Search engine results only show a fraction of the content available on the web. A layer below these well-trodden results is the deep web, a mine of hidden content, and below that is the dark web. Read on to find out what the dark web is and how it is accessed.
What exactly is the dark web?
On the dark web there is content that search engines do not index and that requires authorization or certain software to access it. Dark web content is found on the dark web: a part of the web that is only accessible through certain browsers or certain settings.
Unlike the Dark Ages, the dark web does not receive this name due to a lack of information or knowledge; rather it is bursting with products for sale and resources. However, the dark web is also designed to provide anonymity by ensuring the privacy of communications by encrypting and routing content through multiple servers.
Often viewed as a forum for criminal activity, the dark web isn’t necessarily bad or full of danger. It is an anonymous space on the network that can be used inappropriately or usefully.
Now that we have shed some light on this concept, let’s dig deeper: what is the dark web?
The dark web and the deep web
What is the difference between the dark web and the deep web? Let’s start with the surface. When using a search engine like Google to find out, for example, “Why is my succulent dying?”, the results that appear come from the surface web . The surface web refers to content published on the Internet that does not require payment barriers or login to access and is also indexed in search engines.
So, in the above query, the search engine would likely surface (ie, show you) blog articles about succulents or website guides about nurseries.
If you were only spending time on the surface web, you might wonder if the deep web exists or is illegal. Yes, it really exists and it is not illegal. The deep web consists of any content that is behind payment barriers, authentication methods, logins, or passwords, so you probably access the deep web quite a bit in your digital life. Deep web content is not indexed and does not appear in normal search results.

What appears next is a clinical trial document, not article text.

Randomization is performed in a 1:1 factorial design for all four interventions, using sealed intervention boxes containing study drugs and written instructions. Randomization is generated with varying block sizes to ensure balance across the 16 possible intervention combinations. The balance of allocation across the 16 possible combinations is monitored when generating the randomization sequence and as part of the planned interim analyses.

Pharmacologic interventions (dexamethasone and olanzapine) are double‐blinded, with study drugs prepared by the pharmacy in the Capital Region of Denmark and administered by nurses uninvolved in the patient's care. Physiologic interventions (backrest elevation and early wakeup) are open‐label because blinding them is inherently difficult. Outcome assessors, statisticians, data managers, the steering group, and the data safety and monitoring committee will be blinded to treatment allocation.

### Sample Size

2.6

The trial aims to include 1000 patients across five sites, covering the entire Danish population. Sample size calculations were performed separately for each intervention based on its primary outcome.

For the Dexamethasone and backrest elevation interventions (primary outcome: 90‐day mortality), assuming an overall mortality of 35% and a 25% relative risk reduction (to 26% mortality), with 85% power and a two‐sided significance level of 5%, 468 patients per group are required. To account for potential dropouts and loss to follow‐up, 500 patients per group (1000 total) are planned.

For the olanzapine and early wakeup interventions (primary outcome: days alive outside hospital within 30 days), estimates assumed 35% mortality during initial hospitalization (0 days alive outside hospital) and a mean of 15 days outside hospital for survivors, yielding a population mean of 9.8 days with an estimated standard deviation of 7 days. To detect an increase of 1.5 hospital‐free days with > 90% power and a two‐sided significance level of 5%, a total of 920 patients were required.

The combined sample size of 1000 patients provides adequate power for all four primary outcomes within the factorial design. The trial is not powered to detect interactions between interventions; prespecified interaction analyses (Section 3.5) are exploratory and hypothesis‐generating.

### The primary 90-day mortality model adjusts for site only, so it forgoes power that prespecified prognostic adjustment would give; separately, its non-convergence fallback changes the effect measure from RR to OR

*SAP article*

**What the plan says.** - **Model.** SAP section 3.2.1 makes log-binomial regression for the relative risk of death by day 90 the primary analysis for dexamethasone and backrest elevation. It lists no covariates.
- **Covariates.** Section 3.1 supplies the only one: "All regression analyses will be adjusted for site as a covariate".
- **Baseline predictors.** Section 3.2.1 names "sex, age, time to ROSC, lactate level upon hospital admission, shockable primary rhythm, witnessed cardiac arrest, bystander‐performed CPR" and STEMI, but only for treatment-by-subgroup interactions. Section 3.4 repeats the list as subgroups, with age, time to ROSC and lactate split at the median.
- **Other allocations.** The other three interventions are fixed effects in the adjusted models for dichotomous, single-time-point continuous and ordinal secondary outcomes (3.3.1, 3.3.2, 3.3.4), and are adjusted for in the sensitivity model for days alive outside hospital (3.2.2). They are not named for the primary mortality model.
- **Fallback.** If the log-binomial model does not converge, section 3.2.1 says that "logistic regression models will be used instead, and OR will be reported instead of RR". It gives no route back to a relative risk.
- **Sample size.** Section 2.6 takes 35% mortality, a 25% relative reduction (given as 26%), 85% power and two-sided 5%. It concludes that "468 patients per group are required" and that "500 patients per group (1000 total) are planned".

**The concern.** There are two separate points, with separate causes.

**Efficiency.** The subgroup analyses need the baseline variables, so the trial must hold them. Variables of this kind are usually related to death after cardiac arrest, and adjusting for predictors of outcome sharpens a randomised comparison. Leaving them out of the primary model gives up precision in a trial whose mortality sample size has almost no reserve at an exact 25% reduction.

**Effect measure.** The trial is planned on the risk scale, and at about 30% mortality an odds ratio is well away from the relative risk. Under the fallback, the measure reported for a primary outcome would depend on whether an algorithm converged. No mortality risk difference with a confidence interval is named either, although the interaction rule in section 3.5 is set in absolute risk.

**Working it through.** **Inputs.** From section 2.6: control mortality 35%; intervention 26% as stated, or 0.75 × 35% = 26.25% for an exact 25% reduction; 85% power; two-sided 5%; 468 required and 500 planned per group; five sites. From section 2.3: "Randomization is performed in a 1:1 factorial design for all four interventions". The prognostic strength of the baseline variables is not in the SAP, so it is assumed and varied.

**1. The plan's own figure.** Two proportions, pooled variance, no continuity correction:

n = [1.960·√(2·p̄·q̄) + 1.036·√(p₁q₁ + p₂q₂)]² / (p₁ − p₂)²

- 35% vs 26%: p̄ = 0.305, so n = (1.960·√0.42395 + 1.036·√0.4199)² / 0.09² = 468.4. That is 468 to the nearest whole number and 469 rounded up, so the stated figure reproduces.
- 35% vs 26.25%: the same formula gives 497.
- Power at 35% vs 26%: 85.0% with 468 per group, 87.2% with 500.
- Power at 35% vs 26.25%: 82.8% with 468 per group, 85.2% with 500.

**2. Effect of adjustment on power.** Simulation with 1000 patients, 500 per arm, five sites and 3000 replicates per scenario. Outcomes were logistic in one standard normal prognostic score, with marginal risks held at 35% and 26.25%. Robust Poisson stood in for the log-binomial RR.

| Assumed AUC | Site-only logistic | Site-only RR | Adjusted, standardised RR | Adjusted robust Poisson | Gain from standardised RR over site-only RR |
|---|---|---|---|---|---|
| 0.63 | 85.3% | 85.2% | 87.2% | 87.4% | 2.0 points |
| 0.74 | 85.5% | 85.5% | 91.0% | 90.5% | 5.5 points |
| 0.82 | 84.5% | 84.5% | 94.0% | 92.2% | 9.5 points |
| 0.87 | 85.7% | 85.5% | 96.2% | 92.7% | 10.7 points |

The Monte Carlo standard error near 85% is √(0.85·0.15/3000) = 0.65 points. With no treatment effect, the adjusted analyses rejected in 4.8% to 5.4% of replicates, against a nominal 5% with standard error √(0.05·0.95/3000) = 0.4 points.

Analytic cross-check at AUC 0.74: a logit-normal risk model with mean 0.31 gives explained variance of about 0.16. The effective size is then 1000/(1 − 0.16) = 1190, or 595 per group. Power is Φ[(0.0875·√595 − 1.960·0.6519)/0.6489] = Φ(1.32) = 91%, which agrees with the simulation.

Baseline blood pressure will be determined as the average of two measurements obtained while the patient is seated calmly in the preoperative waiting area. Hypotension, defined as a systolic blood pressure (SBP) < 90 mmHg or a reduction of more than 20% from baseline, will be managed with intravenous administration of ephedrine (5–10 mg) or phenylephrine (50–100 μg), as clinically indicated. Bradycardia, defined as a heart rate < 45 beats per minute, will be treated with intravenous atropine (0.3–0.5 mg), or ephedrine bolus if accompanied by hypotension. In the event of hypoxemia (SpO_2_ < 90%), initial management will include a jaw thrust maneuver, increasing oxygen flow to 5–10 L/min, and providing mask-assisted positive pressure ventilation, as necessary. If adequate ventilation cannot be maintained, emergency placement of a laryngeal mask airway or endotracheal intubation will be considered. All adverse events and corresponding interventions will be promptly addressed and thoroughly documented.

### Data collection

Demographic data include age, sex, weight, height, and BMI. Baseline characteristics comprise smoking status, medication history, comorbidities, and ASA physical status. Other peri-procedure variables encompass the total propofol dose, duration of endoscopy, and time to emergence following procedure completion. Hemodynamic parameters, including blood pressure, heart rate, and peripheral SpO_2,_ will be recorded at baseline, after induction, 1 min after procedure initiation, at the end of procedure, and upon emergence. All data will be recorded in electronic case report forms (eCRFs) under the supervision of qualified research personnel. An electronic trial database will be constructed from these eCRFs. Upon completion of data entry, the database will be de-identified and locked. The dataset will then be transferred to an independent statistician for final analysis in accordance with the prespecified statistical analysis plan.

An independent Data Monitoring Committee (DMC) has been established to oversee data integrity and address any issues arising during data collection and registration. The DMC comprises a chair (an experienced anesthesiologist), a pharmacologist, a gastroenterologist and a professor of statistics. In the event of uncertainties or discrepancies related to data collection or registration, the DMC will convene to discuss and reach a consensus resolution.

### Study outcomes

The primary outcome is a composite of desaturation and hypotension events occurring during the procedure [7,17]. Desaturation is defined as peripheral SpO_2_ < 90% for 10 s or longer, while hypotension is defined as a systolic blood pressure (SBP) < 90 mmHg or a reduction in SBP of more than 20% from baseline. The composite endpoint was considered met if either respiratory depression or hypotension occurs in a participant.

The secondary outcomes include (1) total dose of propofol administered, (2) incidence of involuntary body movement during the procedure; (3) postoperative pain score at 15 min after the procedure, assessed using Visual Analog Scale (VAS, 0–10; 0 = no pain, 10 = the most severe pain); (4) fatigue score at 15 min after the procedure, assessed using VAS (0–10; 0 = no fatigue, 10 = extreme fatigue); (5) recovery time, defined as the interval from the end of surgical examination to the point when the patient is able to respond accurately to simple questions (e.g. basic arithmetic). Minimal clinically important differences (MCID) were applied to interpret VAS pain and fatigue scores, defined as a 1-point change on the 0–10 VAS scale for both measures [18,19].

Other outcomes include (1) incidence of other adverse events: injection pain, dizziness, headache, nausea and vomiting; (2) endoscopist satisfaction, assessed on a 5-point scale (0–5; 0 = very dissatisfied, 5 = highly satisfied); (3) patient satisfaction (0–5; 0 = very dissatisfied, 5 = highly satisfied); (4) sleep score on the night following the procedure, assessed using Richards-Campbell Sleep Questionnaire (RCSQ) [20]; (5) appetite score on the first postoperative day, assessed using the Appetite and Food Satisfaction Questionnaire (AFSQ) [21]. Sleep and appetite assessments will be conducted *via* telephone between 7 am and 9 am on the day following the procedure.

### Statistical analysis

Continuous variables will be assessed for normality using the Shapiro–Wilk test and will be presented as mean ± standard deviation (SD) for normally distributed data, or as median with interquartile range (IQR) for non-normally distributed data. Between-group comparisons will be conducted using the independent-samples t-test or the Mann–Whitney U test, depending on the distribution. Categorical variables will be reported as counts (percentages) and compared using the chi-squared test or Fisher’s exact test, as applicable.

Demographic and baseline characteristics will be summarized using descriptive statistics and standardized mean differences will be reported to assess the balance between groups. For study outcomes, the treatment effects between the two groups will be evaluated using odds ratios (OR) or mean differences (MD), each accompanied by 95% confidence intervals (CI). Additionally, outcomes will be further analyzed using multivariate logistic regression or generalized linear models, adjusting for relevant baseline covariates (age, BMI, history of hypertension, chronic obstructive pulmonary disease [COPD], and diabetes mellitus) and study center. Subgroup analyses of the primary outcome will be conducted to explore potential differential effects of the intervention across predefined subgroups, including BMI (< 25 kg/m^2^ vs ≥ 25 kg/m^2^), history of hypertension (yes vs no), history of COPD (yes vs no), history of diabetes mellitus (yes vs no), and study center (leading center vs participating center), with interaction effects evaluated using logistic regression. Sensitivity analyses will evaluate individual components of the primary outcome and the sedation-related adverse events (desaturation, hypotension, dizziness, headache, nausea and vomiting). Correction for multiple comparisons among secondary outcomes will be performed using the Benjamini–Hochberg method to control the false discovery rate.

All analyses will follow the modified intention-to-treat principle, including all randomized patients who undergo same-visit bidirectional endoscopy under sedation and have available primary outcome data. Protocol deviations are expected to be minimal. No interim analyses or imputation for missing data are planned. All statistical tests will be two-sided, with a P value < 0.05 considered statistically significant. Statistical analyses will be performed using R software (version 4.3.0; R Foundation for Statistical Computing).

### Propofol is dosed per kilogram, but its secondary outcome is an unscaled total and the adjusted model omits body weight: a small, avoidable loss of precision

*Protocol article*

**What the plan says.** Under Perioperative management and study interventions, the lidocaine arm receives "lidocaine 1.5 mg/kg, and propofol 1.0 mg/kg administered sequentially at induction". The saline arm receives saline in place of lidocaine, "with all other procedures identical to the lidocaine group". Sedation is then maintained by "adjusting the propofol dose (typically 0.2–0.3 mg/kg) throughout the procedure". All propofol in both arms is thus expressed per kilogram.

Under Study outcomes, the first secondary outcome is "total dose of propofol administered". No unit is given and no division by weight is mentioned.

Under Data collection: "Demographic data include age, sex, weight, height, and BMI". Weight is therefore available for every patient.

In fact, much of the content that the average person sees on the Internet is part of the deep web: email, online banking information, private social media accounts, or paid streaming sites. No one wants their email history to be available on the surface web and visible to anyone doing a search.
Beneath the surface and within the deep web is the dark web.
The content of the dark web is deliberately hidden from normal browsers, but it can be accessed with Tor, an acronym that stands for The Onion Router. To access the Tor network, you can use the browser of the same name.
Unlike conventional browsers, Tor uses “onion-like” routing. This encrypts the traffic and directs it through various servers around the world in order to keep the IP address of the user making a search anonymous, which allows searches to be private. Also, all domains on the Tor network end with the top-level domain “.onion” (instead of “.com”). The many layers of an onion represent the multiple layers of encryption and privacy of the Tor network.
- The surface web includes public websites that can be searched (blogs, e-commerce, or news pages).
- The deep web is made up of sites that require a login to access (email, banking portals, or subscription services).
- The dark web requires special tools to access, such as the Tor browser, and is not indexed by search engines.
Why was the dark web created?
The history of the dark web is said to have begun with the launch of Freenet in 2000. Freenet was a thesis submitted by Ian Clarke, a student at the University of Edinburgh, Scotland, who had set out to create ” A Decentralized Distributed Information Storage and Retrieval System “.In other words, he was trying to figure out a way to communicate, exchange files, and interact online anonymously.
In 2002, the dark web links grew dramatically when researchers funded by the US Naval Research Laboratory designed and launched the Tor network. In the first decade of the 21st century, the Internet was still young and easy to surveil: it was relatively easy to track anyone online, and quite difficult to remain anonymous. The Tor network was designed to open secure channels of communication for dissidents residing in countries with oppressive governments, as well as US intelligence agents spread across the globe.